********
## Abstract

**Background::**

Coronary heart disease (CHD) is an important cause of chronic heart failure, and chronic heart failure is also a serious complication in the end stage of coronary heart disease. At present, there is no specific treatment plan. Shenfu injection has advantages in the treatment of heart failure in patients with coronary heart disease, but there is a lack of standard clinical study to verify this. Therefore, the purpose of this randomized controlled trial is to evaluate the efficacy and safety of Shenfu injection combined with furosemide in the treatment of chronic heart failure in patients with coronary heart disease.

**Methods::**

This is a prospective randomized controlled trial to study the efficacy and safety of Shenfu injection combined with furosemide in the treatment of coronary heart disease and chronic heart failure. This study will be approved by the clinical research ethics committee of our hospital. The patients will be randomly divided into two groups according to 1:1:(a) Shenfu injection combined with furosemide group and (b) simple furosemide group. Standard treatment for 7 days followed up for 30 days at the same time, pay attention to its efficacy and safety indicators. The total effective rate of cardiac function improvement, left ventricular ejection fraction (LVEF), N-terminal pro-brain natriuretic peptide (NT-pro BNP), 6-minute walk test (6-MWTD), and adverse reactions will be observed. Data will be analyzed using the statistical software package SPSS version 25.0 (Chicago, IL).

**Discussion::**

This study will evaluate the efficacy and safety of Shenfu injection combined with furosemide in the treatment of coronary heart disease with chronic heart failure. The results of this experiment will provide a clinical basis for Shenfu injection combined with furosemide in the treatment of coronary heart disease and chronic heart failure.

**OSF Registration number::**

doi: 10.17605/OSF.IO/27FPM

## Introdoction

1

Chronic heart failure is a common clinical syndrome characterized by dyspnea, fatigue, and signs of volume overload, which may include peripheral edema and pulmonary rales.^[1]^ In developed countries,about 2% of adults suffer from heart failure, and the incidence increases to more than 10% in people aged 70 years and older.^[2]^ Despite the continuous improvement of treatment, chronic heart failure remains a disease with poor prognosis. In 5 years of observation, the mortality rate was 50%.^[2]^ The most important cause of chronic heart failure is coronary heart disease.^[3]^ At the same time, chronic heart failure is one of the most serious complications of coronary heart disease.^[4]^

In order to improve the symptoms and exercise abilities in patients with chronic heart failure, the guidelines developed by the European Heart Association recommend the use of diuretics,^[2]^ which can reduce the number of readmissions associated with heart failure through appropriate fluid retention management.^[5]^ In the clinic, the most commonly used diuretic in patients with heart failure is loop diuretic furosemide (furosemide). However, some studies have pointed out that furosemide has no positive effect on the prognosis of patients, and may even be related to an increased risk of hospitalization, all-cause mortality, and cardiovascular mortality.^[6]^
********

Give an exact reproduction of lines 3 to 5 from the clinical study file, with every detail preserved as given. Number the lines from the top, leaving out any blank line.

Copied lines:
Coronary heart disease (CHD) is an important cause of chronic heart failure, and chronic heart failure is also a serious complication in the end stage of coronary heart disease. At present, there is no specific treatment plan. Shenfu injection has advantages in the treatment of heart failure in patients with coronary heart disease, but there is a lack of standard clinical study to verify this. Therefore, the purpose of this randomized controlled trial is to evaluate the efficacy and safety of Shenfu injection combined with furosemide in the treatment of chronic heart failure in patients with coronary heart disease.

**Methods::**

This is a prospective randomized controlled trial to study the efficacy and safety of Shenfu injection combined with furosemide in the treatment of coronary heart disease and chronic heart failure. This study will be approved by the clinical research ethics committee of our hospital. The patients will be randomly divided into two groups according to 1:1:(a) Shenfu injection combined with furosemide group and (b) simple furosemide group. Standard treatment for 7 days followed up for 30 days at the same time, pay attention to its efficacy and safety indicators. The total effective rate of cardiac function improvement, left ventricular ejection fraction (LVEF), N-terminal pro-brain natriuretic peptide (NT-pro BNP), 6-minute walk test (6-MWTD), and adverse reactions will be observed. Data will be analyzed using the statistical software package SPSS version 25.0 (Chicago, IL).